The conventional anticancer strategies of chemotherapy and radiotherapy are highly effective at killing cancer cells but they lack target specificity and can also kill healthy noncancerous cells, resulting in unwanted side effects. Recently, targeted cancer therapies such as monoclonal antibodies have been designed to reduce potential toxicity and achieve a higher therapeutic index. However, limitations such as high production costs and low penetration of solid tumours has encouraged the development of cheaper and more effective targeted therapies.
Nucleic acid aptamers are short single‑stranded oligonucleotides that fold into unique three‑dimensional structures. They can bind to a wide range of targets, including proteins, small molecules, metal ions, viruses, bacteria and whole cells. They serve as “chemical antibodies” because of their high affinity and specificity for their targets. Aptamers also have advantages compared to antibodies such as rapid in vitro selection, cell‑free chemical synthesis, low immunogenicity and superior tissue penetration because of their smaller size.
Nucleic acid aptamers are generated from nucleic acid random‑sequence using a systematic evolution of ligands by exponential enrichment (SELEX) technology. SELEX is a process of effectively selecting aptamers for different targets. To date, SELEX technology has successfully generated thousands of aptamers some of which can bind to various surface molecules and tumour‑associated membrane proteins on cancer cells. Furthermore, after target‑specific aptamers have been identified they can be chemically synthesised, modified and optimised for clinical applications. Therefore, aptamers are promising agents for biomarker discovery, early diagnosis and targeted cancer therapy.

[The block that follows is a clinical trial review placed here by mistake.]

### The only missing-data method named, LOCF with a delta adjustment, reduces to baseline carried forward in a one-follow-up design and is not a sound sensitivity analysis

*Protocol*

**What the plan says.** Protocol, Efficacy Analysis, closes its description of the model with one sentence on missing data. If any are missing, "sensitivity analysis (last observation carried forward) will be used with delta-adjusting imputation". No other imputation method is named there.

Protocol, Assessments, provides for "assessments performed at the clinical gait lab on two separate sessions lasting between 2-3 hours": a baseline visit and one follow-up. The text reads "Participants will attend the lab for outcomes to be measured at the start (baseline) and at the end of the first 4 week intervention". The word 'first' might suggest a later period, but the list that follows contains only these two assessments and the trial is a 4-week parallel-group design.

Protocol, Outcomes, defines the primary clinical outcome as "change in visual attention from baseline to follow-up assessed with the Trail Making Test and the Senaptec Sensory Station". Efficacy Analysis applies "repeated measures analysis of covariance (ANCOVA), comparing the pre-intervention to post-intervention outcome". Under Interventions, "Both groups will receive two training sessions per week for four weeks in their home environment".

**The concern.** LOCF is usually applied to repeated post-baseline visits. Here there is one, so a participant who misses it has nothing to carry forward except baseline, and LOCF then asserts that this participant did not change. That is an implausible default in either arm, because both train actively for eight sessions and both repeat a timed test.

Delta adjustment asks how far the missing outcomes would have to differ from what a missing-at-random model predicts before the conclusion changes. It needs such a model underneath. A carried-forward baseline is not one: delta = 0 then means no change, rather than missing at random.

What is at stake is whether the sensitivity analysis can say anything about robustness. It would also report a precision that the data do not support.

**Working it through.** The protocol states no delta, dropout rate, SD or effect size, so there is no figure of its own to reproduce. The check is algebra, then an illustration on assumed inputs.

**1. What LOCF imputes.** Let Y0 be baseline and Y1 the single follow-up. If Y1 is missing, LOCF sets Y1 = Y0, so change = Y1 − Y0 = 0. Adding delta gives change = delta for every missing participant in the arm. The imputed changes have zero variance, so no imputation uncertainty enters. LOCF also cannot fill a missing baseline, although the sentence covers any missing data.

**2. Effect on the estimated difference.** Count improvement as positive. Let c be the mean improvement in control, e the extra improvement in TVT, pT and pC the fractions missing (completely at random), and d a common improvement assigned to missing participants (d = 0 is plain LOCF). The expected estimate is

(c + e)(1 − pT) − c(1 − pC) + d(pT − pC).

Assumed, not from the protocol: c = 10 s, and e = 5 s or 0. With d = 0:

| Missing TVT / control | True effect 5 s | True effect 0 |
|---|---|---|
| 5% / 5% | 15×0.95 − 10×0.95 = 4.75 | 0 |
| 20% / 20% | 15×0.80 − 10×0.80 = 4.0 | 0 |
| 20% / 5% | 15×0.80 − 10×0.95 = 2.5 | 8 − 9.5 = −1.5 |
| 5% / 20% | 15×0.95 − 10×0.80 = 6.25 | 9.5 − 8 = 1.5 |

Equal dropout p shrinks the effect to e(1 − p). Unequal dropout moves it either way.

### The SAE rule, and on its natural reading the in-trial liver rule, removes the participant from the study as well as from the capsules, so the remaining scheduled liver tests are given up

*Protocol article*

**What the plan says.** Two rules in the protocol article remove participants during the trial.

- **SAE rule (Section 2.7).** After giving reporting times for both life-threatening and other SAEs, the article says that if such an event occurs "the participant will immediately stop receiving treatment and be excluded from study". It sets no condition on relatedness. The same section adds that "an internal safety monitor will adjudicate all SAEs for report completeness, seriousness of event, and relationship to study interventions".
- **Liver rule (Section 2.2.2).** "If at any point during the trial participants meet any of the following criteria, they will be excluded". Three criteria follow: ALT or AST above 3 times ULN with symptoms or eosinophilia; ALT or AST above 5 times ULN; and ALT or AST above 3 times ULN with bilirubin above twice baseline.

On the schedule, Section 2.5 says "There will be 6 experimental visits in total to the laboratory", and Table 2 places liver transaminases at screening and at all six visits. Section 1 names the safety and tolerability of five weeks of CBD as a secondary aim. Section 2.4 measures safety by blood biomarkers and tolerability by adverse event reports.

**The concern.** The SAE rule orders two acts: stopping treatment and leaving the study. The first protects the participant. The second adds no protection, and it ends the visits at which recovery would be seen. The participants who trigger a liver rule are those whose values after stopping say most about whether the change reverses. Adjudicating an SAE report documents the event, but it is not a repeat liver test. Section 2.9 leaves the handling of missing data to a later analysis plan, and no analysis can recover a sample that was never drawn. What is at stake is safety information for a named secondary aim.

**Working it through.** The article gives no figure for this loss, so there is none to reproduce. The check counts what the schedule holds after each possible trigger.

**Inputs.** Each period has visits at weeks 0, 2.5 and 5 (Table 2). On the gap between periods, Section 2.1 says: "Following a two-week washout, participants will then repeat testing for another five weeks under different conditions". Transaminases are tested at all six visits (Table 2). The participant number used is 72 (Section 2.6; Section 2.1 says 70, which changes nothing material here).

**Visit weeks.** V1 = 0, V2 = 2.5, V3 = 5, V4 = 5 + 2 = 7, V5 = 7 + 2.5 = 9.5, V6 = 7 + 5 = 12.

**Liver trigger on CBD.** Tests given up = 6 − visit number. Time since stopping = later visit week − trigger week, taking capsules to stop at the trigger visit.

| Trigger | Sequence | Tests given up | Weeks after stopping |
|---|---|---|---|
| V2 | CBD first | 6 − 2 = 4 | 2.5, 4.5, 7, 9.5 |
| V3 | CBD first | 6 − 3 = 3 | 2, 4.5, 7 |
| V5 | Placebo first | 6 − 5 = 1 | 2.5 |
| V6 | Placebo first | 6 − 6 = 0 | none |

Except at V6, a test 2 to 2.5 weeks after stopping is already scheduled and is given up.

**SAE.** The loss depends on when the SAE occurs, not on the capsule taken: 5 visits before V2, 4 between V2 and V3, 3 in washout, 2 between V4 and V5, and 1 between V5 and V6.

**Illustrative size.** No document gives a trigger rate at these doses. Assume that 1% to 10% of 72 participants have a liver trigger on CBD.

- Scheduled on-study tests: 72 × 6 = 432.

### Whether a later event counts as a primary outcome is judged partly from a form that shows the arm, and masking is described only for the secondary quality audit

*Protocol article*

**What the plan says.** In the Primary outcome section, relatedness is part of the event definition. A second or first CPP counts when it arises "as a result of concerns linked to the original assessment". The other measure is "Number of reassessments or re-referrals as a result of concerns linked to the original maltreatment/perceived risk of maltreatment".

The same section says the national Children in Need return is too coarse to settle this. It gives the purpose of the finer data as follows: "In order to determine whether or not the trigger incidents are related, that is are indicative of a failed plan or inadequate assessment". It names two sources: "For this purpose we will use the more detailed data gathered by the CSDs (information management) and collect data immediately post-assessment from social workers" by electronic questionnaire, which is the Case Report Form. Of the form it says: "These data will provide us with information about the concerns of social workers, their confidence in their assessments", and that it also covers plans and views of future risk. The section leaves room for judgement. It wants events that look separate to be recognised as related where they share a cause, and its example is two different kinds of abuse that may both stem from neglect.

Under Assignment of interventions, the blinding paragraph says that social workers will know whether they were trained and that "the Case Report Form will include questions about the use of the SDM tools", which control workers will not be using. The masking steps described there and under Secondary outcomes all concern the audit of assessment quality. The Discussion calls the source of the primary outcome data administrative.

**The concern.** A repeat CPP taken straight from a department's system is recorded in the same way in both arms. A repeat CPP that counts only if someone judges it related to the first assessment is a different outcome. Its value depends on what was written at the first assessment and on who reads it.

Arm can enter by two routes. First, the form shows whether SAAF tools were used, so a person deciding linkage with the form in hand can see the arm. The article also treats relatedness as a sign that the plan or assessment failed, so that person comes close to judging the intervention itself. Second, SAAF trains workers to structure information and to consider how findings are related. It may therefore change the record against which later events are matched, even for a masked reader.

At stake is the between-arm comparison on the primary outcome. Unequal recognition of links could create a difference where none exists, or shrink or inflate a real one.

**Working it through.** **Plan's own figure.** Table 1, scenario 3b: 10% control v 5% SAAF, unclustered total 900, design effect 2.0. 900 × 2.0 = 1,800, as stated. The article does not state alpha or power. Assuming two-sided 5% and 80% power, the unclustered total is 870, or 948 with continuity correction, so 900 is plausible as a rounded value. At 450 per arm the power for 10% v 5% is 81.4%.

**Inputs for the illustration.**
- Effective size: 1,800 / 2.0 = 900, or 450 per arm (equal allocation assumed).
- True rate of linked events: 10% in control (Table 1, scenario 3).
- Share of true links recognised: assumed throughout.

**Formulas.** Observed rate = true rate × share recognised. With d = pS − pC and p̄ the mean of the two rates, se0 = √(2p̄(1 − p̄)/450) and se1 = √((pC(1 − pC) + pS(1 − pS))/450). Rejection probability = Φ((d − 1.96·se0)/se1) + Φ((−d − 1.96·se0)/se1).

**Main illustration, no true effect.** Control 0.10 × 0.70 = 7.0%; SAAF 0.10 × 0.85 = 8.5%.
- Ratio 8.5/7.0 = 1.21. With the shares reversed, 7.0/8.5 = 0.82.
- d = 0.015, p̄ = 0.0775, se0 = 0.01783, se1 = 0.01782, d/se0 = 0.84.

Theranostics is a strategy that combines multiple functions such as targeting, stimulus‑responsive drug release and diagnostic imaging into a single platform often with the aim of developing personalised medicine to avoid unwanted side effects.
In a paper by Zhao et al they used an 8‑mer peptide aptamer as a ligand targeting heat shock protein 70 (Hsp70). This aptamer was covalently bound to the periphery of nanoparticles to achieve both targeting and potential chemosensitisation functionality against Hsp70. Doxorubicin was also bound to the polymeric carrier as a model chemotherapeutic drug through a degradable hydrazone bond, enabling pH‑controlled release under mildly acid conditions that mimics the environment in endosomes/lysosomes of tumour cells. Furthermore, in order to track the nanoparticles, cyanine‑5 (Cy5) was incorporated into the polymer as an optical imaging agent.
Zhao et al. demonstrated:
Controlled release of Doxorubicin in vitro was achieved via the pH sensitive hydrazone bond, which is relatively stable at physiological conditions (pH 7.4) but could effectively be cleaved under mildly acidic conditions (pH 5), which mimic those found in endosomal and lysosomal environments.
A greater cellular uptake of the Hsp70 aptamer targeted polymer compared to the untargeted analogue.
The targeted polymer was shown to accumulate in vesicles and therapeutic release was observed in live MDA‑MB‑468 breast cancer cells using confocal microscopy.
Incorporation of the Hsp70 targeted aptamer onto the polymer provided significantly enhanced accumulation within xenograft breast tumours compared to the untargeted analogue, visualised using in vivo optical imaging.
The in vivo study suggested that the Hsp70 aptamer targeted polymer also had longer retention at the site of the tumour presumably because of the ligand‑receptor interaction.
Overall, these results indicate that this polymeric carrier shows promise as a cancer theranostic for breast cancer and potentially other solid tumour types. The 8‑mer peptide aptamer allowed for active targeting to tumour cells in vitro and in vivo with simultaneous drug release.